Save yourself from yourself! Check and see if any of these mindsets towards the career change process apply to you. If you find one or more that do, don’t be hard on yourself, they’re very common. With a little shift in perspective, they can be avoided and needn’t become roadblocks.
1. Wanting to rush through the process. “Are we there yet?”
The most common question I’m asked is, “How long does career change take?” It takes however long it takes. I’ve had clients find solutions after one session and others who are doing several transitions over a number of years. Rushing through the process to escape an unhappy situation can result in the “out of the fire into the frying pan” scenario. An alternative approach is to view this crossroads as a time of discovery and adventure. It’s a great opportunity to ask some mountaintop questions such as, “What’s really important to me? What do I want in this next phase of my life? What am I missing out on? How do I want to grow?” You don’t have to actually go off to a mountaintop or an Ashram in India to find your answers, just allow yourself time.
2. Needing to know how it’s all going to work out. “I can’t take the first step until I can see the end point.”
The path to becoming a doctor wasn’t easy, yet you knew exactly what steps to take. You may have hiked uphill all the way with an 80-pound pack and leaden boots, but there was yellow paint on the trees and you had a map. The destination was marked with a big “X.” Once you venture beyond clinical practice however, it’s as if you’re lost in the forest. There’s no yellow paint, no map, and your internal GPS is broken. It can be overwhelming and paralyzing, though it doesn’t have to be. Instead of being anxiety-provoking, uncertainty and the unknown can allow for something new and dynamic to enter into your life. Martin Luther King Jr. said, “Take the first step in faith. You don’t have to see the whole staircase, just take the first step.” The first step is to know you want something different and to commit to finding out what’s possible. The details will sort themselves out as you move forward.
3. “I’m a physician. Who wouldn’t want to hire me?”
You’ve had countless years of education and training. Perhaps you have a 15-page CV, can remove a gall bladder in the dark, see 50 patients a day and diagnosis a pulmonary embolism from across the room. You feel if given the chance, you could do just about any job. However, when you send out that stellar CV to non-clinical job postings, there’s an insulting silence. Truth is, you may or may not be a great candidate for the job. It could simply be that your CV needs to be reworked into a resume to better highlight your accomplishments. Or it could be that you need some specific experience to qualify. Once you’ve identified a non-clinical area of interest, diligent research will show you what gaps you need to fill to be a successful candidate.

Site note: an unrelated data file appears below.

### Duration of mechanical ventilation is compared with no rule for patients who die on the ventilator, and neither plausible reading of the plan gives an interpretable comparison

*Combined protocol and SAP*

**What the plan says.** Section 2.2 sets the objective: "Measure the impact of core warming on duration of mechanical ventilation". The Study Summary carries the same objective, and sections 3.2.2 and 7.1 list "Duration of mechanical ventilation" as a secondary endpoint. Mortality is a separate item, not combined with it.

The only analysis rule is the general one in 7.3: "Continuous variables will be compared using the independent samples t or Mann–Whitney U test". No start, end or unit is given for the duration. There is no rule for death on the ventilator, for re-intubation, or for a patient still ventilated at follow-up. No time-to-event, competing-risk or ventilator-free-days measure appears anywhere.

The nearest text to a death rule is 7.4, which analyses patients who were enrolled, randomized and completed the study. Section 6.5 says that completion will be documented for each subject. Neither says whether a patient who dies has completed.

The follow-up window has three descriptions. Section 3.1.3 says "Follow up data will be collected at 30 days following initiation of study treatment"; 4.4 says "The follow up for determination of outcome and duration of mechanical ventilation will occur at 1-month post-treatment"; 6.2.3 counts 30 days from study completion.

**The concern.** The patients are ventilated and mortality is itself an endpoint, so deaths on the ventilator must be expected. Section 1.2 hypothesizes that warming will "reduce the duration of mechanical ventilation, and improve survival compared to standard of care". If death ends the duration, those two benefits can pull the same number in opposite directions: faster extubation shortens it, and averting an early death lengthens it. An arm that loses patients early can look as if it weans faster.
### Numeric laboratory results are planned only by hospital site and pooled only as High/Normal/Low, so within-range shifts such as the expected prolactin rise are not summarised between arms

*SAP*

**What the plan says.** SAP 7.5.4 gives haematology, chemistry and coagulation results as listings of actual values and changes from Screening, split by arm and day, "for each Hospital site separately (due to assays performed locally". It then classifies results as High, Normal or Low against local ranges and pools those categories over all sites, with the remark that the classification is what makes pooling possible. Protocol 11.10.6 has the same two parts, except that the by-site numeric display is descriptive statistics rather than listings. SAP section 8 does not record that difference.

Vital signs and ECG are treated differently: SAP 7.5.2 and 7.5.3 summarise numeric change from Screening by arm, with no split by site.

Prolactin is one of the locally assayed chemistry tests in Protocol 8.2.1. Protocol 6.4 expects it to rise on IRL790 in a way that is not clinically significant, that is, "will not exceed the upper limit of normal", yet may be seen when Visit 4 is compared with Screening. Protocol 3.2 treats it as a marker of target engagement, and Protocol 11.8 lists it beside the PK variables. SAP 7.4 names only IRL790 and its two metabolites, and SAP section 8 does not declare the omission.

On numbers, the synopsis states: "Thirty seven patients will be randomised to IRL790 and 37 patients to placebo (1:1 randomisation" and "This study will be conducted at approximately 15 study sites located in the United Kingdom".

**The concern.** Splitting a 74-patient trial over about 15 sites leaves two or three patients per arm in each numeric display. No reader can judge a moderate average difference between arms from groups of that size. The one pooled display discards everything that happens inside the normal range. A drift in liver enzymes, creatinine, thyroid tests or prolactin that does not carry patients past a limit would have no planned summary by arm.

4. “I’m just a physician. Who would hire me?”
Have you ever thought, “All I know is being a doctor. I don’t have any other skills. What else could I possibly do?” I encounter this mindset more often than its opposite above. The truth is, if you made a list of all the skills and abilities you use in clinical practice, you would be writing for a LONG time. One of the coaching exercises I love doing with clients involves creating a one-page grid that captures all of their unique interests and abilities. Through this process, clients often are pleasantly surprised to discover they have special gifts and abilities they’ve underestimated and taken for granted.
5. “It’s selfish to want something for myself.”
I get it. You’re a doctor and you’ve devoted your life to helping people. But that doesn’t mean you should be at the end of the line feeling guilty asking for more porridge, like Oliver Twist. Isn’t it enough to work really hard, be on call, work nights and weekends, bring charts home, provide for the family, put kids through college, and sacrifice your health to fulfill your obligations? Yes, of course it is. But when you want something for yourself, you feel guilty and selfish. Hire a babysitter? Date night with your spouse? Take a vacation without the kids? Do some special training? Have a different job where you might be happier? On no, you can’t ask for that! The truth is, when you do things that support a more balanced and healthier lifestyle for YOU, your loved ones benefit too, and they usually want these things very much for you.
Dropping a mindset that isn’t serving you can be as simple as letting go of a feather. The question is, how tightly are you holding on?
Source: Doctor's Crossing